I applied for this role knowing that I had a lot to learn and I feel once I get to the end of this year, I’ll be able to look back and see where the big learnings are. Obviously with me coming into the new role, initially it was about just getting to know people and them getting to know me – the staff, our community and corporate partners, and importantly the people at the coal face, in the community. I began in June last year which was probably a pretty good time, it was all actions stations – club rugby was nearing an end, representative rugby was starting and we also had to deliver an All Blacks test match in between! I was lucky there were some good people in the right places to support me and I am really proud of how we finished up, both on and off the field at the end of last year.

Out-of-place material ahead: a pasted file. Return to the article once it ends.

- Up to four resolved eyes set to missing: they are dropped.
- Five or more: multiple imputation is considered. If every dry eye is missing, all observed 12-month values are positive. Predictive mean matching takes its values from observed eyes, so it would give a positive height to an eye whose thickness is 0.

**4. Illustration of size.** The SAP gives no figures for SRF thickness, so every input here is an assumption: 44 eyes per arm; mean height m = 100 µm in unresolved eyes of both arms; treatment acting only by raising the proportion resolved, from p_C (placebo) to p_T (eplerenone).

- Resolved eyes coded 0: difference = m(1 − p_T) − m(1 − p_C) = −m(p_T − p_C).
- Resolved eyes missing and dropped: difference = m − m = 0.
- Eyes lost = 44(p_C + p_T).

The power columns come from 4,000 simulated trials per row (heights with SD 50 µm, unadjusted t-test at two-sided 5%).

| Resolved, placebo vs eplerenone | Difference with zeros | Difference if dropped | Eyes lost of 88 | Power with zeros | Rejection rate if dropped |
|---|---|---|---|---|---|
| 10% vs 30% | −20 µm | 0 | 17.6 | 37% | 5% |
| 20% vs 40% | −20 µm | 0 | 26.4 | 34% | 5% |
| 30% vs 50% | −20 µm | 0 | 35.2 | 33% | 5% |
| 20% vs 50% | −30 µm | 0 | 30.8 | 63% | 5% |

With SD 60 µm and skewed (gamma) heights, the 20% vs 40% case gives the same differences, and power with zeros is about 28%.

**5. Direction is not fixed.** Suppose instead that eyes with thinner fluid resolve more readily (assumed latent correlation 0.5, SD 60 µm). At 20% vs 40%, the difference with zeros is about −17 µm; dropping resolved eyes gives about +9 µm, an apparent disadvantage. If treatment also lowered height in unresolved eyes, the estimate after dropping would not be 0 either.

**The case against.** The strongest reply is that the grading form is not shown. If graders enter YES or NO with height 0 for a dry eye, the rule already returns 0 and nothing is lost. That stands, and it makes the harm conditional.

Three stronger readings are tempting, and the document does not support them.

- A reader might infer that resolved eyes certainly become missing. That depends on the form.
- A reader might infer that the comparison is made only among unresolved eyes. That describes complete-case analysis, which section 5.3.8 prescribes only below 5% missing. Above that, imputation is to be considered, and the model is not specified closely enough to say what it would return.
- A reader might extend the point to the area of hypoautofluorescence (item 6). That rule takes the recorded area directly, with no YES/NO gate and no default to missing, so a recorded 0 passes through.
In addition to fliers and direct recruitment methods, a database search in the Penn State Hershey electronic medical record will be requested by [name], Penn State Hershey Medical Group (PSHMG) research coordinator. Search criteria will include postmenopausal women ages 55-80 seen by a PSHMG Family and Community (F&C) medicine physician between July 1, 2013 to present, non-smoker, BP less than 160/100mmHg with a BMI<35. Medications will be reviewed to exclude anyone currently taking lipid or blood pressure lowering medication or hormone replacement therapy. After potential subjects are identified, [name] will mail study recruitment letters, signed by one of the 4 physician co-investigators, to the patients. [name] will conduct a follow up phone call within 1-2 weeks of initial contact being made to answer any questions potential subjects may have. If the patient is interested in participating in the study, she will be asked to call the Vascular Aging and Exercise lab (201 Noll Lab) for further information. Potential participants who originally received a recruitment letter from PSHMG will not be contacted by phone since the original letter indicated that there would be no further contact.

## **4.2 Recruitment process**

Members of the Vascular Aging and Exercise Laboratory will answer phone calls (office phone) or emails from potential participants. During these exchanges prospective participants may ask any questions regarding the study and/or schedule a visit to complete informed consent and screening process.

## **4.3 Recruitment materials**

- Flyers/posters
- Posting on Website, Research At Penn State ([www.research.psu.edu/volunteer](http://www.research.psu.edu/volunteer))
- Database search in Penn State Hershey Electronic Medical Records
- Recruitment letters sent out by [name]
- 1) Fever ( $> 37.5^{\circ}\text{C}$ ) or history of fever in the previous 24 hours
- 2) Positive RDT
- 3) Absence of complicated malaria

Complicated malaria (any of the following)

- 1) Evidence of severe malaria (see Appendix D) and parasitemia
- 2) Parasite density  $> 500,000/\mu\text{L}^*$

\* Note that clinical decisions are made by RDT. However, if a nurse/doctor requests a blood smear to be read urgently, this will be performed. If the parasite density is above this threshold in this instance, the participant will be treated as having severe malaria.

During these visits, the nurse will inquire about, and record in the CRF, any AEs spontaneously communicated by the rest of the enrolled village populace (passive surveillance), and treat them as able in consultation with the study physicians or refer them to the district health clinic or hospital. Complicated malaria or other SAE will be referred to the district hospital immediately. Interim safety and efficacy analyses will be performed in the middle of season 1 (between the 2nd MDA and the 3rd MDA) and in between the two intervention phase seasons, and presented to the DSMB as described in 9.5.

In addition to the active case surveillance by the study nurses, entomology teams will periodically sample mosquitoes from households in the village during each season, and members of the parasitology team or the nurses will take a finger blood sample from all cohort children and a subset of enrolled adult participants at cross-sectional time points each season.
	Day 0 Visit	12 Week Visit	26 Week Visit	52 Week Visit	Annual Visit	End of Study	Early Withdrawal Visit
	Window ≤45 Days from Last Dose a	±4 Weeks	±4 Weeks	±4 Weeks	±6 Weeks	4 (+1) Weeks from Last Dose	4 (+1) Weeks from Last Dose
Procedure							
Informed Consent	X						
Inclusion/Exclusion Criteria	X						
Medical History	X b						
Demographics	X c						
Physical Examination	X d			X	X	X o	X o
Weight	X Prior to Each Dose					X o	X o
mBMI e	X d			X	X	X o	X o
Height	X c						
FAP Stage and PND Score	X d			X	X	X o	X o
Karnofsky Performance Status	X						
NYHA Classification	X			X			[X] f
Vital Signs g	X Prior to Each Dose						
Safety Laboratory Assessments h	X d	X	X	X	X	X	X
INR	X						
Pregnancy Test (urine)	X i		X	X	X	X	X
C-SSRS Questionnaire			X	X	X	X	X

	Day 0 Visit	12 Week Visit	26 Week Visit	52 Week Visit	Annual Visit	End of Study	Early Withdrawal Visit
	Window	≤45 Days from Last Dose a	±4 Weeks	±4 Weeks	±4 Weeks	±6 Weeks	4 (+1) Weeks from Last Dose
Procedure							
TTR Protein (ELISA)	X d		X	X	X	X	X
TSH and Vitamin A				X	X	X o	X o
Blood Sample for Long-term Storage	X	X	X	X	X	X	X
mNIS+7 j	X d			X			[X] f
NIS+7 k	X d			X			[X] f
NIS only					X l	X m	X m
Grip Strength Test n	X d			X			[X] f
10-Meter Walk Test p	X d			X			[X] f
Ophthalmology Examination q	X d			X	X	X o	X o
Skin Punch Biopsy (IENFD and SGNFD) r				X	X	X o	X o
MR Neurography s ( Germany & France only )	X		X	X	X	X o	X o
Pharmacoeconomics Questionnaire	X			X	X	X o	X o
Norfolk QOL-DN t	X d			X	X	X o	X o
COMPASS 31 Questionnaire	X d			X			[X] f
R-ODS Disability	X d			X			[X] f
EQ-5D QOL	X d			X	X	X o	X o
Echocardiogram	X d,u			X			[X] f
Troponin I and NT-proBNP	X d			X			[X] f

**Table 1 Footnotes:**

But this year is another challenge. It has been business as usual for our team, whilst building a bit of a game plan on how we are going to navigate over the next few years. We live in a changing landscape, so we need to make sure we continue to do the basics well, but also look at some areas where we may need to evolve to keep pace with what type of rugby experience our community wants.
I have learnt more about the balancing act between strengthening our community programmes whilst achieving what we aspire to in our performance programmes, how important our leadership is in our rugby community at all levels across all our stakeholders; and the importance of having a bit of a game plan to allow you to filter the noise, put the pressure points in perspective and keep travelling in a direction as team.